Stories about War & Conflict from April, 2015
Under the hashtag #YemenInNumbers, Yemeni student Ruba Aleryani has creatively presented Yemen's catastrophe in eye catching and simple infographics. Noon Arabia shares this selection of tweets which highlight the tragedy.
Widely commemorated globally, the centenary of the Armenian genocide was largely ignored inside Turkey—which makes missions like historian Ara Sarafian's tour of Turkey's Kurdish region all the more important.
As first responders fought the wildfire near the Chernobyl exclusion zone in Ukraine, panic and the conspiracy theories bloomed fast on social networks.
Thousands of Yemenis are stranded abroad, unable to return home, since Saudi-led coalition forces started bombing the country on March 26. Another 300,000 are internally displaced in Yemen.
In an attempt to shut down a handful of pro-Russian websites, Ukraine's Security Service seized servers from one of the country's largest hosting providers, taking down thousands of innocent websites.
On April 30, 1944, Nazi officers and other troops murdered an entire Croatian village. The Lipa Remembers Memorial Center is making sure no one forgets.
Only five Latin American countries have recognized the Armenian genocide, among them Argentina, where a journalist tells the story of her grandparents harrowing escape.
Taking the cue from a Der Spiegel report on the mastermind behind the structure of ISIS, Palestinian blogger Iyad El-Baghdadi tweets: After that Spiegel story about the "mastermind" behind ISIS's takeover of Syria – noticed just how many Jihadists have military backgrounds? — Iyad El-Baghdadi (@iyad_elbaghdadi) April 21, 2015 Der...
At least 115 children have been killed and 172 maimed as a result of conflict in Yemen since 26 March, according to UNICEF. The number is likely to rise.
A group of African students in Beijing organized a vigil to honor the 147 victims of the Garissa attack. China has little tolerance for shows of public sentiment, even grief.
Besides private homes, five hospitals, 15 schools, the three main national airports, and some power stations have been destroyed.
An investigative report debunks the Mexican government's version of a shooting in January. "Friendly fire" among civilians didn't leave 16 people dead. Federal police firing into a downtown plaza did.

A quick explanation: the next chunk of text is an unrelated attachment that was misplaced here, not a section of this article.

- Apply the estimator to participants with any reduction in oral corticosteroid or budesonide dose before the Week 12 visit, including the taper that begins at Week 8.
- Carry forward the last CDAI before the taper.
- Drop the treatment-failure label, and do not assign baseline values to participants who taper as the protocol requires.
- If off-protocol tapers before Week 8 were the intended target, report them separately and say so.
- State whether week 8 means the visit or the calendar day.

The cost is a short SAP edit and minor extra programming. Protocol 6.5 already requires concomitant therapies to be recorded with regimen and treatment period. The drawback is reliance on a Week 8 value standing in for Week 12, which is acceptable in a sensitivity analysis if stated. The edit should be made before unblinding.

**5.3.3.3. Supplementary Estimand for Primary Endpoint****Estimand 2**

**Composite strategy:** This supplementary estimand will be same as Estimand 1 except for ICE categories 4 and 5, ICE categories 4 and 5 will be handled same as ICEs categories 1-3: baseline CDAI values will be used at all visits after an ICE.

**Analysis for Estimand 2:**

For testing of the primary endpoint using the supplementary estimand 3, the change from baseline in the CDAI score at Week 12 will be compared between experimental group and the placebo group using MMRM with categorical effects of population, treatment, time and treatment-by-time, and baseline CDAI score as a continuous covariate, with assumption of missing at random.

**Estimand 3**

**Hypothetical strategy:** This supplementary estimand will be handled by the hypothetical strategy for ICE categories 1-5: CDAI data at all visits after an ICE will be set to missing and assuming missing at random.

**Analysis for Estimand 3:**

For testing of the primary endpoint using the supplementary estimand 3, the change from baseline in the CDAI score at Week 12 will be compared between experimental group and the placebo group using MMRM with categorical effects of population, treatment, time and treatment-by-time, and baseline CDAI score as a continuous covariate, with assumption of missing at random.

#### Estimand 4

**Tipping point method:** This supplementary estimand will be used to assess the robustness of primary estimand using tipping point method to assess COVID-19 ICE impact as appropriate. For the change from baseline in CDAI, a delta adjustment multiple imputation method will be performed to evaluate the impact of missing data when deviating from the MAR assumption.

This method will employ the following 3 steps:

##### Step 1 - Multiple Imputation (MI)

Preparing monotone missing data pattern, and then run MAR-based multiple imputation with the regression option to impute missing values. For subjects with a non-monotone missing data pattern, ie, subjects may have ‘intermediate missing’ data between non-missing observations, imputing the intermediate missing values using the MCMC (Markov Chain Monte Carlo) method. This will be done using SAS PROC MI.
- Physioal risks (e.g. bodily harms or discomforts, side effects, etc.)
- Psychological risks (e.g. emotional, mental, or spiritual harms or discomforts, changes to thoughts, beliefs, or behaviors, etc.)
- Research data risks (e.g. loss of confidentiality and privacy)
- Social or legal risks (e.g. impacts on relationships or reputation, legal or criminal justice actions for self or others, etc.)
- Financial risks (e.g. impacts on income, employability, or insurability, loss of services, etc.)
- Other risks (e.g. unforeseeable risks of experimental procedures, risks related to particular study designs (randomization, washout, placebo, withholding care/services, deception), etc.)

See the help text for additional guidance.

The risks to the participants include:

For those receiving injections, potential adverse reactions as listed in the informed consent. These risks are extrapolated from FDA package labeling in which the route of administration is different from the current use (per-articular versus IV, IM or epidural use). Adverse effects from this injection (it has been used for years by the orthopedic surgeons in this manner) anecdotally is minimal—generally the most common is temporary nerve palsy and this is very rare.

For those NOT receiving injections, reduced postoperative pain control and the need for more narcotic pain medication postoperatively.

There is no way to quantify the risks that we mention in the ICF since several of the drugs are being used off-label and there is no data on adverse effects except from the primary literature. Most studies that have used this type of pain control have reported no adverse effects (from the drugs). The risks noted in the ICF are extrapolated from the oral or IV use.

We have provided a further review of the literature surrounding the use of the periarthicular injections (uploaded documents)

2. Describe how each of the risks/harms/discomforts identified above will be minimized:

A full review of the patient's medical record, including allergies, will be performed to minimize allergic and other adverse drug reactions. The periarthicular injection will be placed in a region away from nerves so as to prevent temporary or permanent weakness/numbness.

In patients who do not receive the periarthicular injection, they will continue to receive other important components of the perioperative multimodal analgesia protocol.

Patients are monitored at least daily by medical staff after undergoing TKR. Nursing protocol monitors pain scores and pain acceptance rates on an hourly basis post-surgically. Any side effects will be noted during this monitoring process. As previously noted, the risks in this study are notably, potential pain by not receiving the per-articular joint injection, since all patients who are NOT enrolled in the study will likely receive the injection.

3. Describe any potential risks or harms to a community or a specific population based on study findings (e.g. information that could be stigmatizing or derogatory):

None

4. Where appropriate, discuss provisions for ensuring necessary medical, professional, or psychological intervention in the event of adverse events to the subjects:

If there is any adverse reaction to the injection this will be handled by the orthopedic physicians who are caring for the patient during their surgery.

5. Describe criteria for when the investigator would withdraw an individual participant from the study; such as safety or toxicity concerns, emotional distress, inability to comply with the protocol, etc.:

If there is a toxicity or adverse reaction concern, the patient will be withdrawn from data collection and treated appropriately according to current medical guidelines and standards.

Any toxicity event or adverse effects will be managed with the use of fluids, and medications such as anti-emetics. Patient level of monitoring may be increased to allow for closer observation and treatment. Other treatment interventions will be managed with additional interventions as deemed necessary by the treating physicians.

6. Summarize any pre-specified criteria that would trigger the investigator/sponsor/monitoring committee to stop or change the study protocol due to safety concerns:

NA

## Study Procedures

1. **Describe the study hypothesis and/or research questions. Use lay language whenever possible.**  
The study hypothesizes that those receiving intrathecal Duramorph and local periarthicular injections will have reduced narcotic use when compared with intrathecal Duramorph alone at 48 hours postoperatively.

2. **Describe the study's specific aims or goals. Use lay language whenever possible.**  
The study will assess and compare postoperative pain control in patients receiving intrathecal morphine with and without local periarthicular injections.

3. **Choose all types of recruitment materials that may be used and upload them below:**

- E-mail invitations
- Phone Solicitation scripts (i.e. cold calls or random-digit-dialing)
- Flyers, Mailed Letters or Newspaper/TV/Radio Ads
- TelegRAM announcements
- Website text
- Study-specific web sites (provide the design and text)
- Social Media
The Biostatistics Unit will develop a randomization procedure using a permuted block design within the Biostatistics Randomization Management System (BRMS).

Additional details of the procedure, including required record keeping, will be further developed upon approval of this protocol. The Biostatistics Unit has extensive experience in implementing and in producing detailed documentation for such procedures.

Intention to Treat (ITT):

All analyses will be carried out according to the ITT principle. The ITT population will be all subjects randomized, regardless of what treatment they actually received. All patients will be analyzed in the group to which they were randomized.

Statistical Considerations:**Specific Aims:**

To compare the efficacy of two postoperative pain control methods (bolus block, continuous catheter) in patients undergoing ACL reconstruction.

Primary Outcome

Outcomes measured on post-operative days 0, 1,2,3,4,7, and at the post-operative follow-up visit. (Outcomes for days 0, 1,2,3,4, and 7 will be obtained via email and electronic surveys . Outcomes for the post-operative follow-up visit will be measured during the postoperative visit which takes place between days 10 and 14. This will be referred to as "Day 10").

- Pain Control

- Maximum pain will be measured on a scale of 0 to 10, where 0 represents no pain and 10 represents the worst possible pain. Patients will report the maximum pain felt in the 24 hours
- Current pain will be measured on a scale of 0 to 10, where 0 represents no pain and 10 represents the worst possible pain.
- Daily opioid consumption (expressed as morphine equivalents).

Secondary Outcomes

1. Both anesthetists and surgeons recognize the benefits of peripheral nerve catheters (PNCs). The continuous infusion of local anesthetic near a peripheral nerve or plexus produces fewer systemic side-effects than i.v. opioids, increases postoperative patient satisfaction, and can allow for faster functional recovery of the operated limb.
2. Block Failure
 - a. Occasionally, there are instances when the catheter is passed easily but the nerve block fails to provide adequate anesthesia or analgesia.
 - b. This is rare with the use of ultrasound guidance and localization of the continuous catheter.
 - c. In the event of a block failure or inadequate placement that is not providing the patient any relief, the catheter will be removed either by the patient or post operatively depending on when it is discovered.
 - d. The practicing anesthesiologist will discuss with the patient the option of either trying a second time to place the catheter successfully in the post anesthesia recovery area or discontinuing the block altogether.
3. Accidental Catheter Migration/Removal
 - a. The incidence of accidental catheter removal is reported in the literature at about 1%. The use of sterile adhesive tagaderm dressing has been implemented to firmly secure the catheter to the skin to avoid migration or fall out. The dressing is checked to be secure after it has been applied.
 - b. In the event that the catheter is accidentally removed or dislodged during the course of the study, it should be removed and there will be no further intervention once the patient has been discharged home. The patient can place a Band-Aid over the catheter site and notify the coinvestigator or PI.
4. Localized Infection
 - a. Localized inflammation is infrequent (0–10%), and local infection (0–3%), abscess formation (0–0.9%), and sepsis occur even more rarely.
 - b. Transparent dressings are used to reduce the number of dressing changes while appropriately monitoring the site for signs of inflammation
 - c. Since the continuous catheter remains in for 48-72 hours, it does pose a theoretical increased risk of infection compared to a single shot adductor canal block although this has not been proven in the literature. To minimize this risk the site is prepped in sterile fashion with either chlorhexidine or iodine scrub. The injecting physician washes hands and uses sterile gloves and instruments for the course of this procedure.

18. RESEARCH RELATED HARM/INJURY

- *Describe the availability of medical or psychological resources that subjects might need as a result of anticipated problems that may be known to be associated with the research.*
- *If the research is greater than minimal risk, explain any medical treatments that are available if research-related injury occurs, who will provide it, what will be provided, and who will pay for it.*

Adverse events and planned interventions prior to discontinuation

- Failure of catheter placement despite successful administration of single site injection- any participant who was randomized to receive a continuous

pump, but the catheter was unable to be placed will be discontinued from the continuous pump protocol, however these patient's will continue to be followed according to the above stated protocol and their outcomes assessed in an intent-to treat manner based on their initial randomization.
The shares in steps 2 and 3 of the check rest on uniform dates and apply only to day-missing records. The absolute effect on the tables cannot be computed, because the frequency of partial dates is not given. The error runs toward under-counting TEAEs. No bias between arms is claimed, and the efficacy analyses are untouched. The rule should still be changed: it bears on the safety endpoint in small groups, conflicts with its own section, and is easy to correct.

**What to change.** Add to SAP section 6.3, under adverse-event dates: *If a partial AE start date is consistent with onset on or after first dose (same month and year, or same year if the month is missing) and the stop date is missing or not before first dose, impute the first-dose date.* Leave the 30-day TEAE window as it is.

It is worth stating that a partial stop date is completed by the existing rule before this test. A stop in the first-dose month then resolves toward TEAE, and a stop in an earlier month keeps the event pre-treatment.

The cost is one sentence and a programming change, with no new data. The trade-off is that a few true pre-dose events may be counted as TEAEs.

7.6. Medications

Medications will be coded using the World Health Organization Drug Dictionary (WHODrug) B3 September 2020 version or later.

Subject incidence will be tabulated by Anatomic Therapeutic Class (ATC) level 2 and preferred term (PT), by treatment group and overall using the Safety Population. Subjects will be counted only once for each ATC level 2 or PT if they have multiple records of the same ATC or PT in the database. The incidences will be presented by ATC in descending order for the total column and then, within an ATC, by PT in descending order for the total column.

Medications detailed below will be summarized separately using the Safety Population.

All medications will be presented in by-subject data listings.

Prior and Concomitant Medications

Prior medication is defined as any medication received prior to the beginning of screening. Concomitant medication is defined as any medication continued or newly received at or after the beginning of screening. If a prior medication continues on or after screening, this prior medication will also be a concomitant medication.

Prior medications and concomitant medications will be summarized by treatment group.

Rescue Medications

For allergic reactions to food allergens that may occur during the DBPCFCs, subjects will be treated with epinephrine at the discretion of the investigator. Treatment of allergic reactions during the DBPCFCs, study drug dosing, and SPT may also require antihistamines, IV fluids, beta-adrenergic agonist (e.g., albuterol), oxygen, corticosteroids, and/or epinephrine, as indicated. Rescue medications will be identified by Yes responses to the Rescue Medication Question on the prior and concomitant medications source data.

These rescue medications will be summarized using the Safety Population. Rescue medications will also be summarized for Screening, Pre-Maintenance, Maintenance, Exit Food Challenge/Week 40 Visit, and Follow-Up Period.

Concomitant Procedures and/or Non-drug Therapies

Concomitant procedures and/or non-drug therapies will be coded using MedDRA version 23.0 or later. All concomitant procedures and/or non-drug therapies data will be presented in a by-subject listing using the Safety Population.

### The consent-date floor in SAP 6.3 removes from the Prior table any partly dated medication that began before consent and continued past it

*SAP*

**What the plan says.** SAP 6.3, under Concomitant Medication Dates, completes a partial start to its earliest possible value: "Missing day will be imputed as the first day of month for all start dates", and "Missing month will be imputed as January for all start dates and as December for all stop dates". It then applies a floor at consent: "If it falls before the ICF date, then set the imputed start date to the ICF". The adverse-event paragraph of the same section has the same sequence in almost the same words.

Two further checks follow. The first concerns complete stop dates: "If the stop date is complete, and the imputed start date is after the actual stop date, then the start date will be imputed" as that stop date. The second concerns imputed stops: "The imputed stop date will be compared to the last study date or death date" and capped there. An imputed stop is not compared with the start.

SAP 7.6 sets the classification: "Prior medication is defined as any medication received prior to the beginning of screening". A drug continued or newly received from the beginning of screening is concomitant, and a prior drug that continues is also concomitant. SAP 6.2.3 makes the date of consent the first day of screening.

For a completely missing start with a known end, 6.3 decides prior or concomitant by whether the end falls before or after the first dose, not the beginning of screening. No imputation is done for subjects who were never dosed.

In Africa, opinions are divided on the Mauritanian film "Timbuktu." Some love it, others think external factors are the reason for its success.
Since ISIS beheaded several Ethiopian Christians in Libya last weekend, Ethiopians have demonstrated against the government's silence about two victims now identified.
Saudi Arabia announced today that it is ending its airstrikes on Yemen after “achieving its military goals.” Netizens have started a countdown and bombs continue to fall
Electricity, Food and Fuel Shortages Increase Suffering of Yemenis as Saudi-Coalition Bombs Continue to Fall
Even before this war, Yemen was facing a large-scale humanitarian crisis: 15.9 million people – or 61 per cent of its people required humanitarian aid at the end of 2014.
RuNet Echo looks at Russian Internet users' responses to the 2010 and 2015 wildfires, comparing what's stayed the same and what's changed.
The UN estimates around 150,000 people have been displaced, and the World Health Organisation reports 767 people had been killed and more than 2,900 wounded in less than a month.
US Ambassador Caroline Kennedy visited Hiroshima's Peace Memorial Museum and laid a wreath at the cenotaph for A-bomb victims - unprecedented for a US ambassador.
On National Day of Memory and Solidarity with Victims of the Armed Conflict, Colombians turn out in droves to march for peace, a goal that overcomes traditional differences.
Gulf Arab countries are stepping up the war on anti-war activists in the region. Both Kuwait and Bahrain have jailed activists for speaking up against the Saudi-led war on Yemen.